Her political campaign did not have actual documentation of her Native American ancestry; instead, it said, “Like most Americans, Elizabeth learned of her heritage through conversations with her grandparents, her parents, her aunts and uncles.” Warren was also listed as Native American in the Association of American Law Schools’ directory of law professors from 1986-1995. She even cited her grandfather’s “high cheekbones” when questioned if she regretted self-identifying as Native American. Warren went as far as to say, “Being Native American has been part of my story, I guess, since the day I was born.”
There was talk of a marriage certification document citing Warren’s great-great-great grandmother O.C. Sarah Smith, who was born in the late 1700s, as a Cherokee woman. However, that document was not procured. The New England Historic Genealogical Society said they had “no proof that Elizabeth Warren’s great-great-great-grandmother O.C. Sarah Smith either is or is not of Cherokee descent.”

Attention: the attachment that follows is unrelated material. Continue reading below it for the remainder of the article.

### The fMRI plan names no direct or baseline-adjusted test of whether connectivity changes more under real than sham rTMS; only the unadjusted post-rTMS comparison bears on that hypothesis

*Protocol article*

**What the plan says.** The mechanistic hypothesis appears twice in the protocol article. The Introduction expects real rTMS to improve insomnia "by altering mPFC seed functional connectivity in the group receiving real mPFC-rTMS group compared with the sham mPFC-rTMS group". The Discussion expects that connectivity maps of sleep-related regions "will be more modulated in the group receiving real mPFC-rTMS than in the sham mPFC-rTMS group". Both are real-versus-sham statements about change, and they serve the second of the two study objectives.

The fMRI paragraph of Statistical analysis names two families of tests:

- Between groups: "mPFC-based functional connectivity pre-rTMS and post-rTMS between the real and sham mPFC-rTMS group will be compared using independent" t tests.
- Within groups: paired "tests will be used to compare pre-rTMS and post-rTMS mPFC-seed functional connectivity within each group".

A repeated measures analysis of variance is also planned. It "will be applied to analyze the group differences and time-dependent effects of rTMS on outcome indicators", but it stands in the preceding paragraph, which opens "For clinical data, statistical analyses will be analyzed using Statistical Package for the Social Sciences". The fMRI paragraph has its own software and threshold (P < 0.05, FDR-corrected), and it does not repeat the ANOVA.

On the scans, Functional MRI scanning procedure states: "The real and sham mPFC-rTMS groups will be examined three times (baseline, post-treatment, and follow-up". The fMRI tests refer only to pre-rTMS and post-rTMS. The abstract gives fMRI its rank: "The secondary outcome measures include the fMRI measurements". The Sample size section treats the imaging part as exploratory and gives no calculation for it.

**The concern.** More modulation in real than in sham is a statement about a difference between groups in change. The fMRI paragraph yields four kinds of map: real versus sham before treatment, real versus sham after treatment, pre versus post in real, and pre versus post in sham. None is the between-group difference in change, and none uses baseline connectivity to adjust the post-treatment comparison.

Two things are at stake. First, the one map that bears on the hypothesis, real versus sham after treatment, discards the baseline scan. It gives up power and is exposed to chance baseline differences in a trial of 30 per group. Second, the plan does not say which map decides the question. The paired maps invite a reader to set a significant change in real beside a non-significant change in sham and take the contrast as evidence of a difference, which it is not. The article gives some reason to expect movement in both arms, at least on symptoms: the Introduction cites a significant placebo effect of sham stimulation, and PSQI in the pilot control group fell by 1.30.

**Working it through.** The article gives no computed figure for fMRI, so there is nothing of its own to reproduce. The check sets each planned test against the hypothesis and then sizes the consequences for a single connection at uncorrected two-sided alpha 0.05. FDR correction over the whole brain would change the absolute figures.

Even if that particular relative was Cherokee, that would not give Warren grounds to join the Cherokee Nation. A requirement of enrolling as a member of the Cherokee Nation is having a direct ancestor listed in the Dawes Rolls, which has a record of over 101,000 people from 1898-1914. O.C. Sarah Smith passed away many years before the rolls were created, making Warren unable to become a member of the tribe based on that ancestor alone.
Warren’s conservative opposition have continuously used her questionable heritage as a point of contention. During her senatorial run in 2012, her Republican opponent, incumbent senator Scott Brown, used Warren’s claim to Cherokee ancestry as a political tool, with his campaign pressing her to apologize for Harvard citing her as a minority. Warren did not do so, instead saying she had pride in her heritage. President Donald Trump has also joined in the fray, insulting Warren by calling her “Pocahontas” and promising to donate $1 million to charity if Warren proved her ancestry.
And that’s exactly what Warren tried to do. In an effort to show she is “really Native American,” Warren released the results to a DNA test that found she likely had a single Native American ancestor around six to 10 generations ago. This suggests Warren has between 0.1-1.6 percent Native American ancestry.
The release of Warren’s DNA test results has been met with its fair share of scrutiny. Researchers have supported the science of the test so far but have stressed that the result does not necessarily give one a cultural identity as Native American.